Search Results

You are looking at 1 - 10 of 54 items for

  • Author or Editor: Sandi Lam x
Clear All Modify Search
Full access

Sandi Lam and Larry T. Khoo

Object

Vertebroplasty and kyphoplasty are minimally invasive procedures used to treat persistently symptomatic vertebral compression fractures (VCFs). Both interventions usually involve injection of polymethyl methacrylate (PMMA). The purpose of this technical note was to review the theory and surgical technique for a novel percutaneous system for fracture reduction and stabilization of VCFs by using bone graft.

Methods

This technical note highlights the Optimesh system as an alternative method of minimally invasive VCF reduction and stabilization with the delivery of a bone graft containment device. Instead of using PMMA as in vertebroplasty or kyphoplasty, this system allows the delivery of allograft and/or autograft bone, with its osteoinductive, osteoconductive, and osteogenic properties.

Conclusions

This system allows for restoration of sagittal alignment of the spine with direct control of bone graft delivery by using a mesh graft containment device that allows for ingrowth of new bone and vascular tissue.

Restricted access

Sandi Lam, Ramesh Grandhi and Stephanie Greene

Meconium staining of open myelomeningoceles has been reported to occur both prenatally and postnatally, but meconium staining of the brainstem has not been previously documented. The authors present a case of meconium staining of the brainstem in an infant with a meconium-stained myelomeningocele, Chiari malformation Type II, and hydrocephalus and discuss possible implications for prenatal and perinatal care.

Full access

Dominic A. Harris and Sandi Lam

Object

The risk of venous thromboembolism (VTE) in children with traumatic brain injury (TBI) has not been well characterized given its rarity in the pediatric population. Investigation of risk factors for VTE in this group requires the use of a large sample size. Using nationally representative hospital discharge data for 2009, the authors of this study characterize the incidence and risk factors for VTE in children hospitalized for TBI.

Methods

The authors conducted a cross-sectional study using data from the Healthcare Cost and Utilization Project Kids' Inpatient Database to examine VTE in TBI-associated hospitalizations for patients 20 years of age or younger during the year 2009.

Results

There were 58,529 children with TBI-related admissions, including 267 with VTE diagnoses. Venous thromboembolisms occurred in 4.6 per 1000 TBI-associated hospitalizations compared with 1.2 per 1000 pediatric hospitalizations overall. By adjusted logistic regression, patients significantly more likely to be diagnosed with VTE had the following: older age of 15–20 years (adjusted odds ratio [aOR] 3.7, 95% CI 1.8–8.0), venous catheterization (aOR 3.0, 95% CI 2.0–4.6), mechanical ventilation (aOR 1.9, 95% CI 1.2–2.9), tracheostomy (aOR 2.3, 95% CI 1.3–4.0), nonaccidental trauma (aOR 2.8, 95% CI 1.1–6.9), increased length of stay (aOR 1.02, 95% CI 1.01–1.03), orthopedic surgery (aOR 2.4, 95% CI 1.8–3.4), and cranial surgery (aOR 1.8, 95% CI 1.1–2.8).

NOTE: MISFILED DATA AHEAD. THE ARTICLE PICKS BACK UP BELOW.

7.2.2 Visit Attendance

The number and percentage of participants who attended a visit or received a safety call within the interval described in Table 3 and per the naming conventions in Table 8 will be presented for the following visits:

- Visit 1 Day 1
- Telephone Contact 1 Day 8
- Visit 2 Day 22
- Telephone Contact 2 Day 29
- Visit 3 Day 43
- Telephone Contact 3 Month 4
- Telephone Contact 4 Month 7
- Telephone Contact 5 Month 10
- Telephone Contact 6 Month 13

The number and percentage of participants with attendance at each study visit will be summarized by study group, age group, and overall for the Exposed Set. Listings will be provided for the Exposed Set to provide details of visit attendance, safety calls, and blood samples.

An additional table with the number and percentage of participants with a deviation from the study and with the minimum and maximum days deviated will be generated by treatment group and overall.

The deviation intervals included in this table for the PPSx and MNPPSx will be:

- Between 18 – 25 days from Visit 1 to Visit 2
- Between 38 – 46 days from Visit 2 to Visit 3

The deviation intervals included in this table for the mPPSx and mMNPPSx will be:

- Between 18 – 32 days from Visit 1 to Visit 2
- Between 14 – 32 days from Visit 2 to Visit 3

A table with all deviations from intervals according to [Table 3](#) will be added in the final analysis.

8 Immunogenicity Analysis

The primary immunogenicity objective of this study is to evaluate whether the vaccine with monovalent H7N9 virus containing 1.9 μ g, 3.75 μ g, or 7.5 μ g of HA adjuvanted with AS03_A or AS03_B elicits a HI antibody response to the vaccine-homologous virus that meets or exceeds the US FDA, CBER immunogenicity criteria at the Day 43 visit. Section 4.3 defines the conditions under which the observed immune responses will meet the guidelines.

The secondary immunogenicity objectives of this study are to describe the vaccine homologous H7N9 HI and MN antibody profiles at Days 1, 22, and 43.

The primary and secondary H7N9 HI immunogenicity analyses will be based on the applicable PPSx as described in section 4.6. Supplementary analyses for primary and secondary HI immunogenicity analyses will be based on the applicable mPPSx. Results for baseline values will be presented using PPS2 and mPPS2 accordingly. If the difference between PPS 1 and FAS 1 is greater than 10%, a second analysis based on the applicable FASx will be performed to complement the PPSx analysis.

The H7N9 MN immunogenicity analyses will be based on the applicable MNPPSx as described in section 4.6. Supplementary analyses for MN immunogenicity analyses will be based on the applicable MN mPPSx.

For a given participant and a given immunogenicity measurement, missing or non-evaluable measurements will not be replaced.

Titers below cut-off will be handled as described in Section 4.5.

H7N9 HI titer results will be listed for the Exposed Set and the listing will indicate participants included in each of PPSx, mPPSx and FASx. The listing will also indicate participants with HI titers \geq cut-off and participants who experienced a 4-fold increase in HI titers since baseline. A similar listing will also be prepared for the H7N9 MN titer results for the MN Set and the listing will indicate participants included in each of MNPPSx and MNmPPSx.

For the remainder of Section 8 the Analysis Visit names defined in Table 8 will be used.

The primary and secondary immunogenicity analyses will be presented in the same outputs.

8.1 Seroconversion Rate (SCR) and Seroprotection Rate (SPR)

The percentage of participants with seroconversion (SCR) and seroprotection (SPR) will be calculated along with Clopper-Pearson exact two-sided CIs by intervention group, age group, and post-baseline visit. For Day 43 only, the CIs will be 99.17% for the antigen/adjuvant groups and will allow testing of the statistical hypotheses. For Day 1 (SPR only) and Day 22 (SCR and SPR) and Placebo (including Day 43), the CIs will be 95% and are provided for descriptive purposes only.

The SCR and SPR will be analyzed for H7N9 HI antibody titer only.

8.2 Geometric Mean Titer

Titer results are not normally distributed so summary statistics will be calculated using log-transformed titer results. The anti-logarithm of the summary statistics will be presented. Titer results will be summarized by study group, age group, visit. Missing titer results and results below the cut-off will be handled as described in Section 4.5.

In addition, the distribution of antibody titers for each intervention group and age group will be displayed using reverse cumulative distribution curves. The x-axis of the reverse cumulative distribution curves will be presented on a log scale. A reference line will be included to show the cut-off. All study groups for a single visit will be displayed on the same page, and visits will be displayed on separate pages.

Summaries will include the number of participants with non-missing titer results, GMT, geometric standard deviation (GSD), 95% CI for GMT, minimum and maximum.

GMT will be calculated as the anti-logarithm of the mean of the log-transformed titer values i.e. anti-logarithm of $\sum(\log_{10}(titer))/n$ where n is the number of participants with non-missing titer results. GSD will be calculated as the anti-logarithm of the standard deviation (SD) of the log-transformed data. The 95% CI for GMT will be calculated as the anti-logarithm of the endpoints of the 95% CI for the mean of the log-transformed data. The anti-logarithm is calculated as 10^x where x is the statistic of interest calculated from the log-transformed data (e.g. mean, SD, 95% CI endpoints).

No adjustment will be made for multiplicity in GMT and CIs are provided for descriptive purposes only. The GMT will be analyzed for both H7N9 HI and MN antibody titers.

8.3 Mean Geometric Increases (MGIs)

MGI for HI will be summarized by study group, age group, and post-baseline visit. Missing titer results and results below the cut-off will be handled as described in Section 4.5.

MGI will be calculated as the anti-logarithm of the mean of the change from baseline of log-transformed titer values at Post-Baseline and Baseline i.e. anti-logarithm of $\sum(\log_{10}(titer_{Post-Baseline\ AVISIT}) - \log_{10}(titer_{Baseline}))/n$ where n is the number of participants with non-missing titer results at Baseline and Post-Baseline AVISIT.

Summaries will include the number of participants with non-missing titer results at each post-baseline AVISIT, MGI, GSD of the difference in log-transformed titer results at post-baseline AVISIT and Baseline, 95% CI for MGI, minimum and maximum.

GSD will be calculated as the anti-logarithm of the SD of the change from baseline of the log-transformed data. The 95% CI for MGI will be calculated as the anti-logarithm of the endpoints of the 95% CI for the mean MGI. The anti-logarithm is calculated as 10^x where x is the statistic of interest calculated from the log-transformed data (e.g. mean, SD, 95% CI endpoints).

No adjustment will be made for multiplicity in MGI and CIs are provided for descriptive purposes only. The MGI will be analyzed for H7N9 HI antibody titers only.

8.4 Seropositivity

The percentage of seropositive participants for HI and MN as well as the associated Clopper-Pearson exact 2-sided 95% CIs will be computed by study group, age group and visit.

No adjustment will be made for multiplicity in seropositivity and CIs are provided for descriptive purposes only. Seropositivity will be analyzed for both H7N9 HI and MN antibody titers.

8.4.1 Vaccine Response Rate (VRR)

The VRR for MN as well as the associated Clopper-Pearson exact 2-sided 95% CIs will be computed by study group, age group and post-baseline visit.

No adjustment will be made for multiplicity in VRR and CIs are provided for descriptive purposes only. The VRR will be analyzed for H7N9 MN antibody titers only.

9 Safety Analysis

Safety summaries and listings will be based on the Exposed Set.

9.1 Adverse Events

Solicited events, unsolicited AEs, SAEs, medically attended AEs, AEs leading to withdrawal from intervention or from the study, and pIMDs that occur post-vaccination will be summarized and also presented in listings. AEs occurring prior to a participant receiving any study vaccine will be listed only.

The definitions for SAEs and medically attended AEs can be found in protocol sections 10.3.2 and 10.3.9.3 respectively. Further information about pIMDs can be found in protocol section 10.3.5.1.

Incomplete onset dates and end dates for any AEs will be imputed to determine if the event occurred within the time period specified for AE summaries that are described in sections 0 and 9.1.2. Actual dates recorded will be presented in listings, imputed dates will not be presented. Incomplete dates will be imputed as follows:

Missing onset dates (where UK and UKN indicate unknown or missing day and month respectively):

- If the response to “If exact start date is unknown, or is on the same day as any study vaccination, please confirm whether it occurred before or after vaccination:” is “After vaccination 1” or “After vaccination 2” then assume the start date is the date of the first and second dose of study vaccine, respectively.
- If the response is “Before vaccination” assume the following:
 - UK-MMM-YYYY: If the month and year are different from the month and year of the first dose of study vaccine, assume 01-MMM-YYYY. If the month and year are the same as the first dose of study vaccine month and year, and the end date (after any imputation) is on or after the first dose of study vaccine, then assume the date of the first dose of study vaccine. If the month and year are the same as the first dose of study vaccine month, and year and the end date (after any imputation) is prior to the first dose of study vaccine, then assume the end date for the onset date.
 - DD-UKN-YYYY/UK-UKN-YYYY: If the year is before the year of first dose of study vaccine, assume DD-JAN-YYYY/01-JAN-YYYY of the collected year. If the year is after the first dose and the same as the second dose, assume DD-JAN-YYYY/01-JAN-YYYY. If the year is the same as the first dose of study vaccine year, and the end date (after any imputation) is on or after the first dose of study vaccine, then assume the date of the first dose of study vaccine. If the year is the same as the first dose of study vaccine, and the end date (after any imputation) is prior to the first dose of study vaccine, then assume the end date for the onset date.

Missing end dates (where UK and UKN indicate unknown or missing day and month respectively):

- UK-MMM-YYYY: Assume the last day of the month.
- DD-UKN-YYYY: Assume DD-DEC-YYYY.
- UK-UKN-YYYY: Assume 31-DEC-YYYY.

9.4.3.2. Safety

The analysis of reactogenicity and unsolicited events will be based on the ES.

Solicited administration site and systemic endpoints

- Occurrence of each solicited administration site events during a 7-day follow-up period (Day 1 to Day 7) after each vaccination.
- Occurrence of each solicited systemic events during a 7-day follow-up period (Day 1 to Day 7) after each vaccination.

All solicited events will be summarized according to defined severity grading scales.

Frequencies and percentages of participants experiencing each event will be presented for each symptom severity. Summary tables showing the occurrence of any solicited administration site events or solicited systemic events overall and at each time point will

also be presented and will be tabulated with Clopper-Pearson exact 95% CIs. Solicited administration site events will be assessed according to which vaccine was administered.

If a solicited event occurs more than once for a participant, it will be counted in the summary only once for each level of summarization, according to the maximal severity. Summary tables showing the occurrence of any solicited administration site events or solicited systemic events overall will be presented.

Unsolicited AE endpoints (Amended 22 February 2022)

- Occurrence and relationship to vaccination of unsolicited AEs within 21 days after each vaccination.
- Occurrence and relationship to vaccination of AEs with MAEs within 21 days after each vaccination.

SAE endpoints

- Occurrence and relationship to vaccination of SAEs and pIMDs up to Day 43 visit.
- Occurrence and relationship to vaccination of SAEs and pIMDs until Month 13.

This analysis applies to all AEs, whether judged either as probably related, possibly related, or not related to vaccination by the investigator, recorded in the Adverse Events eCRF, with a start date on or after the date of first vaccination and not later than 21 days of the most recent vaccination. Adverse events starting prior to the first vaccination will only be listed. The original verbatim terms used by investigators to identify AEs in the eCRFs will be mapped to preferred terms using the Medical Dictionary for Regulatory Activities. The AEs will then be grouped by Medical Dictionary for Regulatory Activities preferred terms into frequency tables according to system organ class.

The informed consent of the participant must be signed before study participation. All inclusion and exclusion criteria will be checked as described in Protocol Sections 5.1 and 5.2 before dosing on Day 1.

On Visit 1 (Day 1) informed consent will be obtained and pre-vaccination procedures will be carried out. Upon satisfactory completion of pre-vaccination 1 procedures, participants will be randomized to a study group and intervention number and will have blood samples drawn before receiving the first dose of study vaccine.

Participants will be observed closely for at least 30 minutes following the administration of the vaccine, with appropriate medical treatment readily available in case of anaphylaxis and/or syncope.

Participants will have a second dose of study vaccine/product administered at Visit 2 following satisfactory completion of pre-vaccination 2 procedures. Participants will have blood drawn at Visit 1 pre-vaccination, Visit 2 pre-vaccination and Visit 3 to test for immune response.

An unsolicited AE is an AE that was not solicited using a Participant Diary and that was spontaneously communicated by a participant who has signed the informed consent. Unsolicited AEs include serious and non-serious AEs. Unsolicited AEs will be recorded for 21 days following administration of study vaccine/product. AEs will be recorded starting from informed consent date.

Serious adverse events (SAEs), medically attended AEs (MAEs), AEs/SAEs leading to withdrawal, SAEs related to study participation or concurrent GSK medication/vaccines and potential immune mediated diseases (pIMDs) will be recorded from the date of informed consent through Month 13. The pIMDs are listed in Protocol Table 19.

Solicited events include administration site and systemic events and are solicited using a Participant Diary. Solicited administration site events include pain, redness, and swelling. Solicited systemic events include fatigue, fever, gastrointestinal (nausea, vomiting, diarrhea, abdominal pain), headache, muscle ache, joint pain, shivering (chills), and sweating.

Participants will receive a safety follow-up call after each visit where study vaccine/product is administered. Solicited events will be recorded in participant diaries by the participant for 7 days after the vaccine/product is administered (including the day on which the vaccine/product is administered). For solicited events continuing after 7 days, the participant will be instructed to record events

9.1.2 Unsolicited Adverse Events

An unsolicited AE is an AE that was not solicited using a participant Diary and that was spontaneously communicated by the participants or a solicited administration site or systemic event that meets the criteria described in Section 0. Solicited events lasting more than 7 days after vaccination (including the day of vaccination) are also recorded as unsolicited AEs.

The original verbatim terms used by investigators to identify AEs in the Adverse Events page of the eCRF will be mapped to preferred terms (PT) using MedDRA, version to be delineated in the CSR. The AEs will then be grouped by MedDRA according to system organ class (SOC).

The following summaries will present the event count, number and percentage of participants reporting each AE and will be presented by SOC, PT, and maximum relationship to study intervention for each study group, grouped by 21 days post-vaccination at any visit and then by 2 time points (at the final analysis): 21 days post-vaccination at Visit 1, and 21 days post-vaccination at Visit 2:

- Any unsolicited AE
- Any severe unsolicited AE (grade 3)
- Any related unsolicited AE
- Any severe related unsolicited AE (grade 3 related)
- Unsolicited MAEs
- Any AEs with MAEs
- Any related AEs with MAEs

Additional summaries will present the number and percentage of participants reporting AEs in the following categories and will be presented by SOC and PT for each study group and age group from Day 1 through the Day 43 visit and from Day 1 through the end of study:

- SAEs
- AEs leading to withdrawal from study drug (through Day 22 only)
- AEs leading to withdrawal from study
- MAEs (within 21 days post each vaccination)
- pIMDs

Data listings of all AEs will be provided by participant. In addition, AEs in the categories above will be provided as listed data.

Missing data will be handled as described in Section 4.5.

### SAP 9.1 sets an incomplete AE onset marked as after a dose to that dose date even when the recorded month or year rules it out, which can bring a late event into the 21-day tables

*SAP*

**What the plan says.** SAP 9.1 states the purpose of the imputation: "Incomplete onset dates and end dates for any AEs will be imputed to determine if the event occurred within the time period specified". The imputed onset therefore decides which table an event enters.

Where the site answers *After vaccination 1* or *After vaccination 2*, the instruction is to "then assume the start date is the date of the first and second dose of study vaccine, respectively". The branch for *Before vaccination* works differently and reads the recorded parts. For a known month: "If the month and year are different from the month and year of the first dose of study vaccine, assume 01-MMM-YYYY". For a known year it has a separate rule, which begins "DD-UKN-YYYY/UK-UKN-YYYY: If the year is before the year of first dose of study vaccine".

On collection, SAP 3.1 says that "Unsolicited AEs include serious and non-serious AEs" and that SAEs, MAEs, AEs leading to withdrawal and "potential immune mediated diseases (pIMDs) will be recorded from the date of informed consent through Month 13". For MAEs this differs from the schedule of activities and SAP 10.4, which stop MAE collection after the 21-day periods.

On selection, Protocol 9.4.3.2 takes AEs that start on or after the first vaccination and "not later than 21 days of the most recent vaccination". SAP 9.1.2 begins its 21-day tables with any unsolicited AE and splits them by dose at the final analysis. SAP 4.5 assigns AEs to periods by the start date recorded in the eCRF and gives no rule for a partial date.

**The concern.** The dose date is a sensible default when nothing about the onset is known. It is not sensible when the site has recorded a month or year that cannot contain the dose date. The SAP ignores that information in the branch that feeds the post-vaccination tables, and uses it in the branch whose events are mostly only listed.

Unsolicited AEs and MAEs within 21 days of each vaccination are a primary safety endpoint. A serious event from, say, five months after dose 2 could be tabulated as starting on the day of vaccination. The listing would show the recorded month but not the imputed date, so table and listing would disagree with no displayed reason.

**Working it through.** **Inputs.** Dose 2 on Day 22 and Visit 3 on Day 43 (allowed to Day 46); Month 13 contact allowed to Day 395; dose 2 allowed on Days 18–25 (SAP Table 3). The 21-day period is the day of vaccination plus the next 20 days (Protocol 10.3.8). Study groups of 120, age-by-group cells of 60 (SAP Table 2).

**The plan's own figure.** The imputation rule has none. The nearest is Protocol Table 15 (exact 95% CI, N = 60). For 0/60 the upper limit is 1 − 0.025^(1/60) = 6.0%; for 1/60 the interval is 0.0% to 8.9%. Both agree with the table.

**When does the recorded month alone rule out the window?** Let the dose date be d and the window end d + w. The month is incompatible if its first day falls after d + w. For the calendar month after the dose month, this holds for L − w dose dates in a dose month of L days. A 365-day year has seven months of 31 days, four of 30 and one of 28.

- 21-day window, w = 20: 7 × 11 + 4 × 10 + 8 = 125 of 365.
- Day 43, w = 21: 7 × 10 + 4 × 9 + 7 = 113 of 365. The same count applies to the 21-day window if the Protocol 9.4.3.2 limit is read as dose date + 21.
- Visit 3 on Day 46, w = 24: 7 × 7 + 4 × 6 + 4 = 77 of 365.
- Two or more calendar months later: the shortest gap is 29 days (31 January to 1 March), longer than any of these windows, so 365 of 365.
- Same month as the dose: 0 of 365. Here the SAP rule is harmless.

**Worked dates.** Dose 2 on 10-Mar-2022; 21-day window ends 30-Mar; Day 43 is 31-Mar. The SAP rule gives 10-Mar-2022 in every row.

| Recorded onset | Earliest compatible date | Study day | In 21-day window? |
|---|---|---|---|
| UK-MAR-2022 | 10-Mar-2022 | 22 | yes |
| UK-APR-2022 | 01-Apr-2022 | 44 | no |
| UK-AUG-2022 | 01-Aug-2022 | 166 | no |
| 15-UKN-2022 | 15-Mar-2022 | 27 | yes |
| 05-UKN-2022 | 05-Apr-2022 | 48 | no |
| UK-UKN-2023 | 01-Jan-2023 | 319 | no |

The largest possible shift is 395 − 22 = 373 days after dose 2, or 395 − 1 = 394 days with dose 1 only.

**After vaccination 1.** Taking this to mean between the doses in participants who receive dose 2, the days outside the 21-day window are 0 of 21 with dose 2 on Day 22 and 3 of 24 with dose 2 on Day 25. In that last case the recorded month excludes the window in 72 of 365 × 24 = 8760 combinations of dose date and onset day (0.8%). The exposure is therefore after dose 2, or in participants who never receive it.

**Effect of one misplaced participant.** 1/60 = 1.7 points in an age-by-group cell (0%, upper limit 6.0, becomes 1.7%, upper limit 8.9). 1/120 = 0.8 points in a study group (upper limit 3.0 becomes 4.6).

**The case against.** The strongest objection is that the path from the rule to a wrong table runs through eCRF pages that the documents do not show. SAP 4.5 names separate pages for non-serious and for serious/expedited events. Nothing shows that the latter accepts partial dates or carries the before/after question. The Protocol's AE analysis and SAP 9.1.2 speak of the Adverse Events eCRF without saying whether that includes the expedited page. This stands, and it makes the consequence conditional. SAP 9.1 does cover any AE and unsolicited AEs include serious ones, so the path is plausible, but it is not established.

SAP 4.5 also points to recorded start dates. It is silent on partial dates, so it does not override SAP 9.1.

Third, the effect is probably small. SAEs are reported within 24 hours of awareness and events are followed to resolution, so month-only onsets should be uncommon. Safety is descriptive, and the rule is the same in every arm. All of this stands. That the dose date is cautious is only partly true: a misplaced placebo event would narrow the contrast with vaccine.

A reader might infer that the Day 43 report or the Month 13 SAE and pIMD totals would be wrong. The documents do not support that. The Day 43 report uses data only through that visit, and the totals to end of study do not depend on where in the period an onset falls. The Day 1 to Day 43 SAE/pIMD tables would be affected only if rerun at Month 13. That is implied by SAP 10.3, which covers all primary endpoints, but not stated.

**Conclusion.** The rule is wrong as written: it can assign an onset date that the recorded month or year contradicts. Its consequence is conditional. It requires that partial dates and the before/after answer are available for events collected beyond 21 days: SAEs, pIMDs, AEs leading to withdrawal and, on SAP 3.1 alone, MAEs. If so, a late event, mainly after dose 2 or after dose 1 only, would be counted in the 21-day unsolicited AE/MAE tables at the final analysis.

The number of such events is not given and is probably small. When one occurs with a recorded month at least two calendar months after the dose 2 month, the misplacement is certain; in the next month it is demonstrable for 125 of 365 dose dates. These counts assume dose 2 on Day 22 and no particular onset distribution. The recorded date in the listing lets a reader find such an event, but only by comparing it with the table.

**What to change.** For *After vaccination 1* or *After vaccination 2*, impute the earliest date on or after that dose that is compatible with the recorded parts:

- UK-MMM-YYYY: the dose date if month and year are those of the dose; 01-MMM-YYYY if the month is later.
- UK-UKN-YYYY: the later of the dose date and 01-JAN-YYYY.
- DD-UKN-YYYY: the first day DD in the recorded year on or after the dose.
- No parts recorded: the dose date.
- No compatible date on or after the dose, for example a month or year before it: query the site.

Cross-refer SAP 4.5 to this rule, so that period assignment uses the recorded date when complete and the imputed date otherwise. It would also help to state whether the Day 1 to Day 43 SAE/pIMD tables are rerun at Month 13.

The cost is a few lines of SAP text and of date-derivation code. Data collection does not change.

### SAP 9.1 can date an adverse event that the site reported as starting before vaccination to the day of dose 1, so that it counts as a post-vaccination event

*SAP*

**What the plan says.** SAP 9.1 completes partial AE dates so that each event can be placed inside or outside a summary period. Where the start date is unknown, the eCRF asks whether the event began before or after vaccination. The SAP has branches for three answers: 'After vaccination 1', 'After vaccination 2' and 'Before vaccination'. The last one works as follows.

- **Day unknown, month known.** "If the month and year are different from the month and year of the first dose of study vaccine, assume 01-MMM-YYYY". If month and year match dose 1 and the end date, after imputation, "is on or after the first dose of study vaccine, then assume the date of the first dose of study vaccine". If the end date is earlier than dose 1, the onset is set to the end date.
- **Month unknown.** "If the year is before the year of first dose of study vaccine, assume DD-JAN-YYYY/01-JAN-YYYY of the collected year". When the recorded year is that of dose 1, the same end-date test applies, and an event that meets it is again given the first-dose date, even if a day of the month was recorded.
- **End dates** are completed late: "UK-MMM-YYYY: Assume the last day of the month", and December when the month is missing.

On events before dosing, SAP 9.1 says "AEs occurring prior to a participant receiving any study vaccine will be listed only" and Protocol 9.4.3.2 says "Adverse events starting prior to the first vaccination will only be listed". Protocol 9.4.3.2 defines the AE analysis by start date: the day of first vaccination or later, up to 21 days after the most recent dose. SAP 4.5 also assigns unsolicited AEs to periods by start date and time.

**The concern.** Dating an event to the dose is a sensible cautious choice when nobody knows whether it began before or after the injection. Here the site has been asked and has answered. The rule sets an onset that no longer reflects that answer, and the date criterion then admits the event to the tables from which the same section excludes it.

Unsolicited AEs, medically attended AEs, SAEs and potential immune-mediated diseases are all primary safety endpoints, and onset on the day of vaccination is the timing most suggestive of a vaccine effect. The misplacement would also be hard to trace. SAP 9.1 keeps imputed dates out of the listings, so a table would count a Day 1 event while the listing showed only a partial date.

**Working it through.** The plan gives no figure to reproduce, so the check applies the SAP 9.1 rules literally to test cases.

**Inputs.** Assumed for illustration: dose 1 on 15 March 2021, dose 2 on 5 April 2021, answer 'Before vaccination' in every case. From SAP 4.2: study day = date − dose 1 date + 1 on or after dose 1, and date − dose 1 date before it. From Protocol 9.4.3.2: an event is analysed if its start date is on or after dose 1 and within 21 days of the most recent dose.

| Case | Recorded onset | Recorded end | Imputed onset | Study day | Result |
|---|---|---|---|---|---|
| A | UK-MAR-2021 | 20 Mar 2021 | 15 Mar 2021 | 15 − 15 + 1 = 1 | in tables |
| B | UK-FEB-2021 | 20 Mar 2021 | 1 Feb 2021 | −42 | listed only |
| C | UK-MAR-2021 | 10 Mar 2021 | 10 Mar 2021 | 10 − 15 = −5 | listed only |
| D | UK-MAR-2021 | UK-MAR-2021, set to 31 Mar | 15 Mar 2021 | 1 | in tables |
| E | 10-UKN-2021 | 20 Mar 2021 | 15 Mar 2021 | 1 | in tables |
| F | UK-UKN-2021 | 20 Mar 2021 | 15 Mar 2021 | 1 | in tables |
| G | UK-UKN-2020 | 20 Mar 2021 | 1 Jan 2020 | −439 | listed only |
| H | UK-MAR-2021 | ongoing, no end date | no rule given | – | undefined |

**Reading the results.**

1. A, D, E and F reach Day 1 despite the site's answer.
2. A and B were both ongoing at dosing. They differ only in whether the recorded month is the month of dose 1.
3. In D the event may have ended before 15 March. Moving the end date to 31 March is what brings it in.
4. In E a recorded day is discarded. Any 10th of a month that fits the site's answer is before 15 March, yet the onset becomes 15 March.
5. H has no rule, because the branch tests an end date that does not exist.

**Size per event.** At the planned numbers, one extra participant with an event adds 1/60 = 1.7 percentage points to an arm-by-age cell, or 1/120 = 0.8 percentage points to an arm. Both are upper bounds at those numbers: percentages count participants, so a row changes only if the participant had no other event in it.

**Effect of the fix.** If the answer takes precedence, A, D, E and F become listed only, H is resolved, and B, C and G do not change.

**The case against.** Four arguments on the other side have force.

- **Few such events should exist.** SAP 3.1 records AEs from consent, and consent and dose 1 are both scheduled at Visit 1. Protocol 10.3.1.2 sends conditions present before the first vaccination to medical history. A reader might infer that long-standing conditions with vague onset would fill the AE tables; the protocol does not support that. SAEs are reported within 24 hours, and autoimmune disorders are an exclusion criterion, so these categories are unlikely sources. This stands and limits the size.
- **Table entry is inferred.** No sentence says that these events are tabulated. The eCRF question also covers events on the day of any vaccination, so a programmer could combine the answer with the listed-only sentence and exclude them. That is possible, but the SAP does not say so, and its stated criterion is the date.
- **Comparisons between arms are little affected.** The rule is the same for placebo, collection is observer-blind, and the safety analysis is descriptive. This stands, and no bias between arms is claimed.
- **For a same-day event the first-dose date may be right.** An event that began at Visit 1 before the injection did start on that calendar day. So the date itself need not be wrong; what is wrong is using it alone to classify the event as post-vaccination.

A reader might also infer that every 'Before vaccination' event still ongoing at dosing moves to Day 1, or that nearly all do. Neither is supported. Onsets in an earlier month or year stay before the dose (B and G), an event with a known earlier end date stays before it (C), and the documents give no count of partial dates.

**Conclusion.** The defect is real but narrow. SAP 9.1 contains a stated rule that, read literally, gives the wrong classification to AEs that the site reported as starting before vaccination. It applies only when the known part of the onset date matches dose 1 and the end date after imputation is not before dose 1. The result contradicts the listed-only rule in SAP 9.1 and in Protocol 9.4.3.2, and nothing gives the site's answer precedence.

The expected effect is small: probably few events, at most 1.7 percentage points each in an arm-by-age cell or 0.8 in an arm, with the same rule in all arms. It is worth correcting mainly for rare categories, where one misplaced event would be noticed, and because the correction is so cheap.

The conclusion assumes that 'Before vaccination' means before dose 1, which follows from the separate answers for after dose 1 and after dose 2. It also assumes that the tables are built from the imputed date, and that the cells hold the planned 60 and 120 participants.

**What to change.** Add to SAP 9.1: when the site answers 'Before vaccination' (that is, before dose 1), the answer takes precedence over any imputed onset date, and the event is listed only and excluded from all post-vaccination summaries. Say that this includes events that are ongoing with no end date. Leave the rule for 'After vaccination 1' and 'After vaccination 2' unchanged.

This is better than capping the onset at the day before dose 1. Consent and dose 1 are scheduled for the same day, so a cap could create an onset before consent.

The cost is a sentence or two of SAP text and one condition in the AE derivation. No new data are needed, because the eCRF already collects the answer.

Conclusions

Using the Kids' Inpatient Database, the authors found that risk factors for VTE in the setting of TBI in the pediatric population include older age, venous catheterization, nonaccidental trauma, increased length of hospital stay, orthopedic surgery, and cranial surgery.

Restricted access

Sandi Lam, Ulrich Batzdorf and Marvin Bergsneider

Object

The most commonly reported treatment of primary syringomyelia has been laminectomy with duraplasty or direct shunting from the syrinx cavity. Diversion of cerebrospinal fluid (CSF) from the spinal subarachnoid space to peritoneal, atrial, or pleural cavities has been described previously in only a few case reports. Shunting of the CSF from the subarachnoid space rostral to the level of myelographic blockage may reduce the filling force of the syrinx cavity and avoids myelotomy and manipulation of the spinal cord parenchyma. The authors report on 7 patients who underwent thecal shunt placement for primary spinal syringomyelia.

Methods

This study is a retrospective review of a consecutive series. The authors reviewed the medical records and neuroimaging studies of 7 adult patients with posttraumatic, postsurgical, or postinflammatory syringomyelia treated with thecoperitoneal, thecopleural, or thecoatrial shunt placement at the University of California Los Angeles Medical Center. Myelographic evidence of partial or complete CSF flow obstruction was confirmed in the majority of patients. The mean duration of follow-up was 33 months (range 6–104 months).

Results

Six (86%) of 7 patients showed signs of clinical improvement, whereas 1 remained with stable clinical symptoms. Of the 6 patients with available postoperative imaging, each demonstrated a reduction in syrinx size. Three patients (43%) had ≥ 1 complication, including shunt-induced cerebellar tonsillar descent in 1 patient and infections in 2.

Conclusions

If laminectomy with duraplasty is not possible for the treatment of primary syringomyelia, placement of a thecoperitoneal shunt (or thecal shunt to another extrathecal cavity) should be considered. Although complications occurred in 3 of 7 patients, the complication rate was outweighed by a relatively high symptomatic and imaging improvement rate.

Free access

Christopher M. Bonfield, Sandi Lam, Yimo Lin and Stephanie Greene

Object

Attention deficit hyperactivity disorder (ADHD) and traumatic brain injury (TBI) are significant independent public health concerns in the pediatric population. This study explores the impact of a premorbid diagnosis of ADHD on outcome following mild TBI.